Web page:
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Reasons to Renegotiate Your Visitation Agreement

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If you've just hammered out your first visitation agreement after a custody battle and divorce, you might be thinking that things are done and dusted. But they are not: life goes on, and people and situations change. Some situations are almost guaranteed to come up, so it may be a good idea to start thinking about how you'd handle something like what you will do if your child wants to change the schedule or if someone moves away. Doing that now can help you have your priorities in place once renegotiation becomes an issue.

The Child's Schedule

Older children generally have more to do, be it school plays or after-school jobs. You can't realistically demand that your child never do anything outside of school that might conflict with a visitation agreement. (You can try, but you will be in for a world of hurt with your child). More realistically, you can try to work something out so that your child has one weekend day free to see the other parent if a part-time job starts to encroach on the visitation schedule.

The Child's Preference

As the child gets older, especially as he or she becomes a teenager, you could see the child start to want a different schedule. If your ex-spouse has custody on weekends, for example, and your child prefers to spend Friday nights with his or her friends or wants to go to school dances, that could require a renegotiation that allows the child to go to your ex-spouse on Saturday mornings. Or the child might have a falling out with the other parent and not want to go over there for a while. You have to start thinking about which issues would be important enough to reopen and redo the agreement.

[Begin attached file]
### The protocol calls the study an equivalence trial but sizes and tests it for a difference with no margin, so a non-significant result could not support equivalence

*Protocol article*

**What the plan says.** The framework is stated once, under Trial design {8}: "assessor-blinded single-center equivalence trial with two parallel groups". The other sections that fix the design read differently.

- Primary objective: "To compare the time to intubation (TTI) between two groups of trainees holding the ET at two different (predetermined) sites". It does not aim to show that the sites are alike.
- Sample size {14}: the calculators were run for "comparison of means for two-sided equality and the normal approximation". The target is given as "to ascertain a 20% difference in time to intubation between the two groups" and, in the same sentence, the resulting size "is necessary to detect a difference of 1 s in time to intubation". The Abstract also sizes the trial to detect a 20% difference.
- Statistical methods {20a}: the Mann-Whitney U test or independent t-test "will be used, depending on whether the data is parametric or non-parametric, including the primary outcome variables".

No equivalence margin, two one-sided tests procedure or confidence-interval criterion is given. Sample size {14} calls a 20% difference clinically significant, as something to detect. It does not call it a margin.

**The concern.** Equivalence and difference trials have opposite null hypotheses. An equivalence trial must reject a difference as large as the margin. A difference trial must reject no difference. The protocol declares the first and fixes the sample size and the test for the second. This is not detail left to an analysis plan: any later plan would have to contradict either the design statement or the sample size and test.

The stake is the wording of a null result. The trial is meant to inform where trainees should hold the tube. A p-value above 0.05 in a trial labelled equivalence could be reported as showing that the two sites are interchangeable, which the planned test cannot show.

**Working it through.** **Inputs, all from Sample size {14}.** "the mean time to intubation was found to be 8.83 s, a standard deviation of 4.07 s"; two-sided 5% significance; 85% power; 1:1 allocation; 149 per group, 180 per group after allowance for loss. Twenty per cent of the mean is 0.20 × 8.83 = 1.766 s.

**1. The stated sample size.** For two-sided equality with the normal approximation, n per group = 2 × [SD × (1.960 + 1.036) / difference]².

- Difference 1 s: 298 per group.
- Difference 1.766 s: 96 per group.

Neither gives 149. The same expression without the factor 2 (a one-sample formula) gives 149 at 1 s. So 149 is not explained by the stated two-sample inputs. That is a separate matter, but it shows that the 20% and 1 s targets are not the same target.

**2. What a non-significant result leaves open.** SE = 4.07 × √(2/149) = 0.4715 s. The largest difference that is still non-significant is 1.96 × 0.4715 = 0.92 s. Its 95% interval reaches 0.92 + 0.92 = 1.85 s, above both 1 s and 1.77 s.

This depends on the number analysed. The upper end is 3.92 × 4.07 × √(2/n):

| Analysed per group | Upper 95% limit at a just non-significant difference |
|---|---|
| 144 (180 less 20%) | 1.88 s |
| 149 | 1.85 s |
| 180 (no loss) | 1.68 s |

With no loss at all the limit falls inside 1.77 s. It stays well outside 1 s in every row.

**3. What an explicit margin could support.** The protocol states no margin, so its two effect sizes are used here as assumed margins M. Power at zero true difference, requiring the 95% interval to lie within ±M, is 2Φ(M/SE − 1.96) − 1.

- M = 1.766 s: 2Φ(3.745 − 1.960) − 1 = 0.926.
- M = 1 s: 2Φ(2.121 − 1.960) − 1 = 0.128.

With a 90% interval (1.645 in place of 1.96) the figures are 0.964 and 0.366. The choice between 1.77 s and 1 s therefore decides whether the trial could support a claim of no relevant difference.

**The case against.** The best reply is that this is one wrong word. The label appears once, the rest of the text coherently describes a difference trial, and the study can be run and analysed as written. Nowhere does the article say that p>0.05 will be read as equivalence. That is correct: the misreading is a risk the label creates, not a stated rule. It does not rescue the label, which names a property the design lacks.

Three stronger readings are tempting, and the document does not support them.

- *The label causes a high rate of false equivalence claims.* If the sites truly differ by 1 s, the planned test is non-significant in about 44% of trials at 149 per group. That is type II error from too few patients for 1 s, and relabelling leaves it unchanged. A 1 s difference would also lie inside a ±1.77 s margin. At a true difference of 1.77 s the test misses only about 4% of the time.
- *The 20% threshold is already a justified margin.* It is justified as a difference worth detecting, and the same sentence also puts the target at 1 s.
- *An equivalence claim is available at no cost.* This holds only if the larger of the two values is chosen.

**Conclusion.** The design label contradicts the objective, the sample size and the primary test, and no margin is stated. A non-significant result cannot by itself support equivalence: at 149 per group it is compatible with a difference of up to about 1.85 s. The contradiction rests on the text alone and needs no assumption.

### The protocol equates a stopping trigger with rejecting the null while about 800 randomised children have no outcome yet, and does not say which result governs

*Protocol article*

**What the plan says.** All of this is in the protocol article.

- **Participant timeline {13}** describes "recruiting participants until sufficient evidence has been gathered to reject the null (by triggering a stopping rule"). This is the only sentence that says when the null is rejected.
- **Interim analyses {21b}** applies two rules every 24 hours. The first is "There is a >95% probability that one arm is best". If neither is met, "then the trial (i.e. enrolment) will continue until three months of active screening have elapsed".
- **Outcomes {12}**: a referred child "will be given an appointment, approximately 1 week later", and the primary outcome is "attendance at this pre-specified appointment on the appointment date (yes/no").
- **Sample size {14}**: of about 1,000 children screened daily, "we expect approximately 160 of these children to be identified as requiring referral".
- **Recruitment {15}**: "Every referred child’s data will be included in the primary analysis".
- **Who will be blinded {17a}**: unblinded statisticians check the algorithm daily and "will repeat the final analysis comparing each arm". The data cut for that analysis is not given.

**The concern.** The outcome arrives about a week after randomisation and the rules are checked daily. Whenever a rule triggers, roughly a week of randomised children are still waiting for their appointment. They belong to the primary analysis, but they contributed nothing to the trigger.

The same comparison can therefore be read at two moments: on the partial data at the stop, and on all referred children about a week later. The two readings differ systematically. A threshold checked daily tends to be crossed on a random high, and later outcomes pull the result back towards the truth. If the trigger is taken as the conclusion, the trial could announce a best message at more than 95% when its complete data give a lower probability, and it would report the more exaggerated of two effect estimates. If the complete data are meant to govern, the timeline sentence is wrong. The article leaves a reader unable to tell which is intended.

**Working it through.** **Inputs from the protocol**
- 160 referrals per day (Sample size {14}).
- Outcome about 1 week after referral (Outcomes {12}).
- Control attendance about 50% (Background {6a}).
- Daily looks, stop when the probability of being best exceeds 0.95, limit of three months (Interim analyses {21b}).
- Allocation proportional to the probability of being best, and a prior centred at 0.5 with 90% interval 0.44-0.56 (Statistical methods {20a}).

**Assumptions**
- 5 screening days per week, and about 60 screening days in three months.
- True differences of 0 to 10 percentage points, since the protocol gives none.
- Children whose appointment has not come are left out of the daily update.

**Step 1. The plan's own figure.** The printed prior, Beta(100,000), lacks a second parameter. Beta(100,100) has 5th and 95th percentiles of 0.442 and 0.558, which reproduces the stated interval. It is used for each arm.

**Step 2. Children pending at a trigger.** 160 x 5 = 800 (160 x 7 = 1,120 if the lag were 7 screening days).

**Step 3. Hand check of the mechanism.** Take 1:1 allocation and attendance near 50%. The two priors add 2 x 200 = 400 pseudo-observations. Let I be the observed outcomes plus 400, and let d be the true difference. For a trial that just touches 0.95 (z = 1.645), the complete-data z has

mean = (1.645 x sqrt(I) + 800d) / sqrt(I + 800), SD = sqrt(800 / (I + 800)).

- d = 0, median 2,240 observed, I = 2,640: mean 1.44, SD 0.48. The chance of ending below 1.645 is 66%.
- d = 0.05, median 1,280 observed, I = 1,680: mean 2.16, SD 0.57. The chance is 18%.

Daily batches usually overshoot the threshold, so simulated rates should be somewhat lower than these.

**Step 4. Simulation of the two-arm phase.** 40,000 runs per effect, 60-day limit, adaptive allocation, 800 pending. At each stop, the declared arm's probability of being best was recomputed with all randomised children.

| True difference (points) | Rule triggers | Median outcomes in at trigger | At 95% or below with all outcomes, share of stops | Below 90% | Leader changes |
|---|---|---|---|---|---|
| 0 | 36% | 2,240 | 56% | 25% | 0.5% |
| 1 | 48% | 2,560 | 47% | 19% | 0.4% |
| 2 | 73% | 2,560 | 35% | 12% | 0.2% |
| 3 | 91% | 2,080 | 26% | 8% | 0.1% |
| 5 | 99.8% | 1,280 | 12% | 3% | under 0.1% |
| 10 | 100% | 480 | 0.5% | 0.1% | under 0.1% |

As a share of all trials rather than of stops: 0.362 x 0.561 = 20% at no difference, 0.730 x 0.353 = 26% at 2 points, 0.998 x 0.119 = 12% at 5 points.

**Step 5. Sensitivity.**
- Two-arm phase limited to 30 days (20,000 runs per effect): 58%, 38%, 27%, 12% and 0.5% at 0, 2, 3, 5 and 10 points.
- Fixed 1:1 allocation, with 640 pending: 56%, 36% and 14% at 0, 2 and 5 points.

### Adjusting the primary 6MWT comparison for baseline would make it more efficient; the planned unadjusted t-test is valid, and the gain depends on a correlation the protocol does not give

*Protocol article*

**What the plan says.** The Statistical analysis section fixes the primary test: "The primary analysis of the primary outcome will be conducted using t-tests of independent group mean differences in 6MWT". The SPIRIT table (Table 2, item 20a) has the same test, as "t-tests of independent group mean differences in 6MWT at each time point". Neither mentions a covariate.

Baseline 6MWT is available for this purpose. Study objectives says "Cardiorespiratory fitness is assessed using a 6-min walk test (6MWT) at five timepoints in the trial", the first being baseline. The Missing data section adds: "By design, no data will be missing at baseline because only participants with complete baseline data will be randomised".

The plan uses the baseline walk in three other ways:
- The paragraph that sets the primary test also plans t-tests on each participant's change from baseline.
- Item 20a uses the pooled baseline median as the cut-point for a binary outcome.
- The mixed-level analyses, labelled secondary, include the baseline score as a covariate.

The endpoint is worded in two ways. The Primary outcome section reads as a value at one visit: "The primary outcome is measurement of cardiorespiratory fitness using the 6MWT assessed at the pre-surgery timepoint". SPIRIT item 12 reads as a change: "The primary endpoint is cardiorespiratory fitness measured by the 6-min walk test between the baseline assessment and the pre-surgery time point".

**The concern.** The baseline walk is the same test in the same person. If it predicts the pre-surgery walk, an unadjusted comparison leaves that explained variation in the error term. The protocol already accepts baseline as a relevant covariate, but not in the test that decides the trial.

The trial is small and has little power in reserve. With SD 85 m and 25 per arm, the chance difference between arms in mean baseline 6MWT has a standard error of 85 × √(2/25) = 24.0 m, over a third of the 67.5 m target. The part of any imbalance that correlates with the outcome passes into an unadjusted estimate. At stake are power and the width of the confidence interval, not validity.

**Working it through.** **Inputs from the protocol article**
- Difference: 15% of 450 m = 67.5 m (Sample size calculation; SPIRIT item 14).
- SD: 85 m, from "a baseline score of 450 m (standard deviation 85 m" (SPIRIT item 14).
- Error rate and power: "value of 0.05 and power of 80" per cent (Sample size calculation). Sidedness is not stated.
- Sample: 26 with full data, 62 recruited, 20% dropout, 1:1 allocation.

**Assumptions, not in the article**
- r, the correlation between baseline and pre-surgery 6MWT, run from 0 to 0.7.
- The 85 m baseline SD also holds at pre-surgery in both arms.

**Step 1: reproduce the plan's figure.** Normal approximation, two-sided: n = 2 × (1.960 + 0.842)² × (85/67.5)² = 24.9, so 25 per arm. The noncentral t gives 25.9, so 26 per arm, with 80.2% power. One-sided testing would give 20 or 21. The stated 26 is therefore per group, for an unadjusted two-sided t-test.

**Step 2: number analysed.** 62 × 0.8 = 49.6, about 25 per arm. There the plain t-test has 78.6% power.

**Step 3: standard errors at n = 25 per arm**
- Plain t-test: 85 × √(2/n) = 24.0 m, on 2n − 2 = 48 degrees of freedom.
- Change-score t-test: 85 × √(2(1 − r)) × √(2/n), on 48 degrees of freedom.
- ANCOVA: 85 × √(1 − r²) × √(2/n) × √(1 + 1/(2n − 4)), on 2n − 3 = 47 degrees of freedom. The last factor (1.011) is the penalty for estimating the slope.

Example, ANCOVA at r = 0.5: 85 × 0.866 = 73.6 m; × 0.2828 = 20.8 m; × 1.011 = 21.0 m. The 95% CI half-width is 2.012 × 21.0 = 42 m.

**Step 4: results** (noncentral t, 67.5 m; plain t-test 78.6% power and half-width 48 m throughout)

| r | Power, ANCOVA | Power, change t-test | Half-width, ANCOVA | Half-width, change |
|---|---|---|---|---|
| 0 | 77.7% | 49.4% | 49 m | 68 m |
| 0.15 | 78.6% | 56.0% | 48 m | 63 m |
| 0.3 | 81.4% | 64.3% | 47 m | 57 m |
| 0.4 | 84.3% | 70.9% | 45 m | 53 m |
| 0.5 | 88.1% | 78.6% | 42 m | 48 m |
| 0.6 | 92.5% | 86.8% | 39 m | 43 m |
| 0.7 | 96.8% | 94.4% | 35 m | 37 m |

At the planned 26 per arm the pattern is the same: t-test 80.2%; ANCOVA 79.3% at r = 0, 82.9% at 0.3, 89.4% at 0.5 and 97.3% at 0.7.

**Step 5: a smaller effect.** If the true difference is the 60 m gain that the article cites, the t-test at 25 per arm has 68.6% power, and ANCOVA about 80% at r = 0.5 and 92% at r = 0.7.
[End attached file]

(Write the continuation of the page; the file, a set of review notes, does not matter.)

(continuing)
Changes Due to Moving

Much of the attention surrounding renegotiation of a visitation schedule centers on the custodial parent moving far away with the child. However, if the noncustodial parent moves away, that too necessitates a renegotiation of the visitation schedule. It could be that the noncustodial parent will have no weekends but will have spring break or the entire summer. It could be that the noncustodial parent wants holidays instead. There are too many variables to come up with a plan in your head right now, but start thinking about which times of the year would be best for you and the child (whether you're the custodial or noncustodial parent) so that you know which days you'd really want to try to get and which ones you'd be okay not getting if your ex-spouse objected.

Even if you and your ex-spouse are in agreement over the changes, it's best to have lawyers add their blessing to the new agreement, just so all of you are sure that you're doing things the right way. Contact your lawyer or another child-custody lawyer, such as William Kirby, Family Law Attorney, for a consultation.